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    Default Re: U.S. vs UK words/sayings

    [QUOTE=david57strat;4390685]I've always wondered:

    Since our cookies are their biscuits, what do they call biscuits?
    Our flashlights are their torches; so what do they call torches?



    no no no our torches our your flashlights,and are biscuits are your cookies.........we do have cookies though,tend to be choc chip and called cookies on the packet

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    ven's Avatar
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    Default Re: U.S. vs UK words/sayings

    Off roading=wheeling

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    ven's Avatar
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    Default Re: U.S. vs UK words/sayings

    your trunk =our boot

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    Retired Administrator Norm's Avatar
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    Default Re: U.S. vs UK words/sayings

    Quote Originally Posted by david57strat View Post
    I've always wondered: Since our cookies are their biscuits, what do they call biscuits?
    The closest thing to an American biscuit "as in biscuits and gravy" would be a scone but they are eaten differently.

    Some types of dumplings may be similar, as they're eaten more like biscuits. Depends on whether you go by looks or how they're eaten.

    Norm

  12. #12
    ven's Avatar
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    Default Re: U.S. vs UK words/sayings

    yorkshire puddings............mmmmmmmmmmm yum yum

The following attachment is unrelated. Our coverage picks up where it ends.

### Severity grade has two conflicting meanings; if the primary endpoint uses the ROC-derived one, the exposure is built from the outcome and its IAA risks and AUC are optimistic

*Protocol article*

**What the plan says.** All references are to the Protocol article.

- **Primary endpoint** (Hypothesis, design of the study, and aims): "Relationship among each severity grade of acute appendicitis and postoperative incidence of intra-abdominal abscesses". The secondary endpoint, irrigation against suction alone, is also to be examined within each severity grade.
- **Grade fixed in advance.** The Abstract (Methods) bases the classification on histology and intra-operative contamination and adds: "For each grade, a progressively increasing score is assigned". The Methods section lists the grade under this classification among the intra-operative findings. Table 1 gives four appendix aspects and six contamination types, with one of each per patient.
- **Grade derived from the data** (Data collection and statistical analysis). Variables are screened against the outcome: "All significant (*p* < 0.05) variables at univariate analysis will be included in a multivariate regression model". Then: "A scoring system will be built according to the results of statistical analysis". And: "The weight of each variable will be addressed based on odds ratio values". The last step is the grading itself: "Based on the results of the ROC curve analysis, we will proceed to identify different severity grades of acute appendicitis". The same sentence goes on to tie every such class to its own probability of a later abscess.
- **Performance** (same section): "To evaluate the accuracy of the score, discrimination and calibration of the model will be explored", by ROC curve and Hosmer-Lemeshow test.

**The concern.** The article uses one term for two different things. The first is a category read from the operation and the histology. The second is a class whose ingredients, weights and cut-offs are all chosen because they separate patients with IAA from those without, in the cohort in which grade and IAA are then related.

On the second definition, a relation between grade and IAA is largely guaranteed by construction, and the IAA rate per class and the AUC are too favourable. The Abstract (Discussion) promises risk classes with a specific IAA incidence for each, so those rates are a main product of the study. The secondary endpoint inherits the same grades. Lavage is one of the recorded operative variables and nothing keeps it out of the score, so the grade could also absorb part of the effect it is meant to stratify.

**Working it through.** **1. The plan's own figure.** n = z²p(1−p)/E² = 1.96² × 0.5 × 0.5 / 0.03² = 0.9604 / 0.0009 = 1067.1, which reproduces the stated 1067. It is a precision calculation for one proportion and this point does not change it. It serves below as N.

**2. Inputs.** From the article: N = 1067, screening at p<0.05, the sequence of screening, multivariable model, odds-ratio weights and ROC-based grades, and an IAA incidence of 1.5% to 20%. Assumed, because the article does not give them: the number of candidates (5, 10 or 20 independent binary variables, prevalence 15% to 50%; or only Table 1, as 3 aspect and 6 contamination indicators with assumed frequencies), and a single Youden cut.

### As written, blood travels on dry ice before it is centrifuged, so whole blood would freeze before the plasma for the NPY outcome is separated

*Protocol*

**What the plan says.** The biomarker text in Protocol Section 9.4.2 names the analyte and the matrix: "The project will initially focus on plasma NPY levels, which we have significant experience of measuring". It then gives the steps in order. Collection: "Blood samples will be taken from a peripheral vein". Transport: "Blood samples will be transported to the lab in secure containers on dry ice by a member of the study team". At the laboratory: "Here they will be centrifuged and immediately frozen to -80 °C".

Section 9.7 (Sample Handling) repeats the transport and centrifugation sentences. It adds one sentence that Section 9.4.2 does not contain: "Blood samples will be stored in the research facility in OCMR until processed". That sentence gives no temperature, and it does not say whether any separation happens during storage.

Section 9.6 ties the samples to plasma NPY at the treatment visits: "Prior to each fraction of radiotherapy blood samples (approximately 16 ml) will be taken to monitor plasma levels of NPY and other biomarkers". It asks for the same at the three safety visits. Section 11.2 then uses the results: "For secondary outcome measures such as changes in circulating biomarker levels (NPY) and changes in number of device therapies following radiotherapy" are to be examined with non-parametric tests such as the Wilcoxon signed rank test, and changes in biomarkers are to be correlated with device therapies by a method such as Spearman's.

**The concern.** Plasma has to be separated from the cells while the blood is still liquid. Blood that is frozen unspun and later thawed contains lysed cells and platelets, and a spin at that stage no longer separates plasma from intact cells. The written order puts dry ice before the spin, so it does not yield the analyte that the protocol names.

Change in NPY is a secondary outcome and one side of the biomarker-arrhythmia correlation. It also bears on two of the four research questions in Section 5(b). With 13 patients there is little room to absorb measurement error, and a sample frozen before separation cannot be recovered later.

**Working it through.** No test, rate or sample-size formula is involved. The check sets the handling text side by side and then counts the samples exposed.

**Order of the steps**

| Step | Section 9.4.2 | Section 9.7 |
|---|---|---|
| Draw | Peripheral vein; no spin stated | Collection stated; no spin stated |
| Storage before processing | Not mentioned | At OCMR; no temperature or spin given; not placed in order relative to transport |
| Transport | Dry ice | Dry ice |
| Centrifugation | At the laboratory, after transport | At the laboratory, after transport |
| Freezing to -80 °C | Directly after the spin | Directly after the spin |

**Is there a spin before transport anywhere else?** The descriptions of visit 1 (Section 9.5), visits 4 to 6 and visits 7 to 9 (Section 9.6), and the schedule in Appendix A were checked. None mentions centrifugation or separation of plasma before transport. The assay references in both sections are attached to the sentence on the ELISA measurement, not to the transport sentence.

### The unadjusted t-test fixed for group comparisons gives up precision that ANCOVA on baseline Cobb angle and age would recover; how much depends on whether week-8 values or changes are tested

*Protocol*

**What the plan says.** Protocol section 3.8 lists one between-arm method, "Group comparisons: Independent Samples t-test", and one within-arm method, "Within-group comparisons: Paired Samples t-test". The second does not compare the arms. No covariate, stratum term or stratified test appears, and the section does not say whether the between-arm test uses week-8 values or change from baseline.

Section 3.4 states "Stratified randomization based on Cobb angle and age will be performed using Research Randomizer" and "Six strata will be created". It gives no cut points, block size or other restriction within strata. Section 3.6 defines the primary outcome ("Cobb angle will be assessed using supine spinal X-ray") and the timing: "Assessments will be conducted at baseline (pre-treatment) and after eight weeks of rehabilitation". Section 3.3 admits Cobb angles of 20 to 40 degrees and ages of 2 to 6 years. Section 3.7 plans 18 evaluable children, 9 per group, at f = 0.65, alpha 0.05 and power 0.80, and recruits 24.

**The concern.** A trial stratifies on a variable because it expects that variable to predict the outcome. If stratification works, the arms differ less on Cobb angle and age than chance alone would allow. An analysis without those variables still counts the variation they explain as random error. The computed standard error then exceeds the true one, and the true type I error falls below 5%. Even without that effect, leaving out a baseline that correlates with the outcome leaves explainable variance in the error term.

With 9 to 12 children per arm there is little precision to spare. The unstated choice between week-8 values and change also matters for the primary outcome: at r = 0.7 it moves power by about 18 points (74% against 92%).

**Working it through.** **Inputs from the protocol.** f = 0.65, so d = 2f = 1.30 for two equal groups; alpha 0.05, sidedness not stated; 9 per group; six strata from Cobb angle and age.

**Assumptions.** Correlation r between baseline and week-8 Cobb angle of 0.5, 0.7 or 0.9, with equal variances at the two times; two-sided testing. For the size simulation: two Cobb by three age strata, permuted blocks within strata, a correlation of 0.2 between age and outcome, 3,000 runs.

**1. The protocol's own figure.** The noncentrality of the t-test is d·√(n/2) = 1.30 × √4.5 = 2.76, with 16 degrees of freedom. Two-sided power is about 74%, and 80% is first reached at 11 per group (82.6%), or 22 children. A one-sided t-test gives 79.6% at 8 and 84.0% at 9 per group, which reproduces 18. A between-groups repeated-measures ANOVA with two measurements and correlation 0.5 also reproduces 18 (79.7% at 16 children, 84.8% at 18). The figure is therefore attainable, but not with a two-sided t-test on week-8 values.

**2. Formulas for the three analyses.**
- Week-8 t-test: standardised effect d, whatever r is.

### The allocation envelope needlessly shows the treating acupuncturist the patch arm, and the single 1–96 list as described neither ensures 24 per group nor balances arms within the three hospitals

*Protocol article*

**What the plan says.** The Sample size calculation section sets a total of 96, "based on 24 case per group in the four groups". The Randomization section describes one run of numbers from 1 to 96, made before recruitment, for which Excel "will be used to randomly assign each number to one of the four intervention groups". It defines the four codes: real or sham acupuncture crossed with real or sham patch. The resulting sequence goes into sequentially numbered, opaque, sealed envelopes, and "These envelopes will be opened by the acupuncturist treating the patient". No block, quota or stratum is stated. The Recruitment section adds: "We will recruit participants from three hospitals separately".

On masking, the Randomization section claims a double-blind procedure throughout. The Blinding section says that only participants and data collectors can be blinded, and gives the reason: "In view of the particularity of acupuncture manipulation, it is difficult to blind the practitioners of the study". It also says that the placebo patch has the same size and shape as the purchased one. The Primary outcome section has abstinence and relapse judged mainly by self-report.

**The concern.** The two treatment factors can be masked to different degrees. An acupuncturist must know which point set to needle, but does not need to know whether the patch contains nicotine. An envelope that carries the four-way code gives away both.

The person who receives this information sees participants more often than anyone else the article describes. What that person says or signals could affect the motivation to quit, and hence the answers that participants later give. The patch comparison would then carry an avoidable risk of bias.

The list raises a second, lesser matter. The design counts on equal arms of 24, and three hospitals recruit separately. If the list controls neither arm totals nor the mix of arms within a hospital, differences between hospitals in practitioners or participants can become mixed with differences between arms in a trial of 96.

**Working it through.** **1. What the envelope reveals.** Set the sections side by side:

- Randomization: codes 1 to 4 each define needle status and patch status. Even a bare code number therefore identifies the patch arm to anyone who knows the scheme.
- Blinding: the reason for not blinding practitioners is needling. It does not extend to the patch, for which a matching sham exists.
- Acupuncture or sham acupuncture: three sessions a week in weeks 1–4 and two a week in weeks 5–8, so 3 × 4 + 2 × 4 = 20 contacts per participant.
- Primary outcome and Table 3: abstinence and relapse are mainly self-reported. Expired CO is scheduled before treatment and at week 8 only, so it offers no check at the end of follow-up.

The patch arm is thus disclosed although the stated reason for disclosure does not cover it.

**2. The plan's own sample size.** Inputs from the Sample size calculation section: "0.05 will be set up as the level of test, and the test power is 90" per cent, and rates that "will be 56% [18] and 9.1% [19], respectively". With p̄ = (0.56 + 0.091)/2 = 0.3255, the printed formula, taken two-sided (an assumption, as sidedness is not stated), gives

Scones with jam and clotted cream..........does that sound tasty to you guys or horrible

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    What the heck is clotted cream?!? That sounds nasty. Hahaha!

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    Flashaholic* orbital's Avatar
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    Default Re: U.S. vs UK words/sayings

    Quote Originally Posted by nbp View Post
    What the heck is clotted cream?!? That sounds nasty. Hahaha!
    +

    I think it has something to do with horses


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    Flashaholic* dc38's Avatar
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    Default Re: U.S. vs UK words/sayings

    Quote Originally Posted by orbital View Post
    +

    I think it has something to do with horses

    sounds more like butter....coagulated cream is butter, right?
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    Flashaholic* PapaLumen's Avatar
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    Default Re: U.S. vs UK words/sayings

    Fanny. It does NOT mean bottom in the UK. Aluminium, dont know what this Aluminum stuff is?

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    ven's Avatar
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    Default Re: U.S. vs UK words/sayings

    Quote Originally Posted by PapaLumen View Post
    Fanny. It does NOT mean bottom in the UK. Aluminium, dont know what this Aluminum stuff is?
    Alloy or aluminium is just that........... alloy as in alloy wheels
    Last edited by Norm; 03-03-2014 at 01:48 PM.

  18. #18
    ven's Avatar
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    Default Re: U.S. vs UK words/sayings

    Clotted cream (sometimes called clouted cream or Cornish cream) is a thick cream made by indirectly heating full-cream cow's milk using steam or a water bath and then leaving it in shallow pans to cool slowly. During this time, the cream content rises to the surface and forms 'clots' or 'clouts'.[1] It forms an essential part of a cream tea.

    Thanks wiki

  19. #19
    Retired Administrator Norm's Avatar
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    Default Re: U.S. vs UK words/sayings

    Quote Originally Posted by PapaLumen View Post
    Aluminium, dont know what this Aluminum stuff is?
    Aluminium follows the rules, Aluminum does not, check the other metals on the periodic table. You guys blew it big time.

    Norm

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    Flashaholic* Steve K's Avatar
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    Default Re: U.S. vs UK words/sayings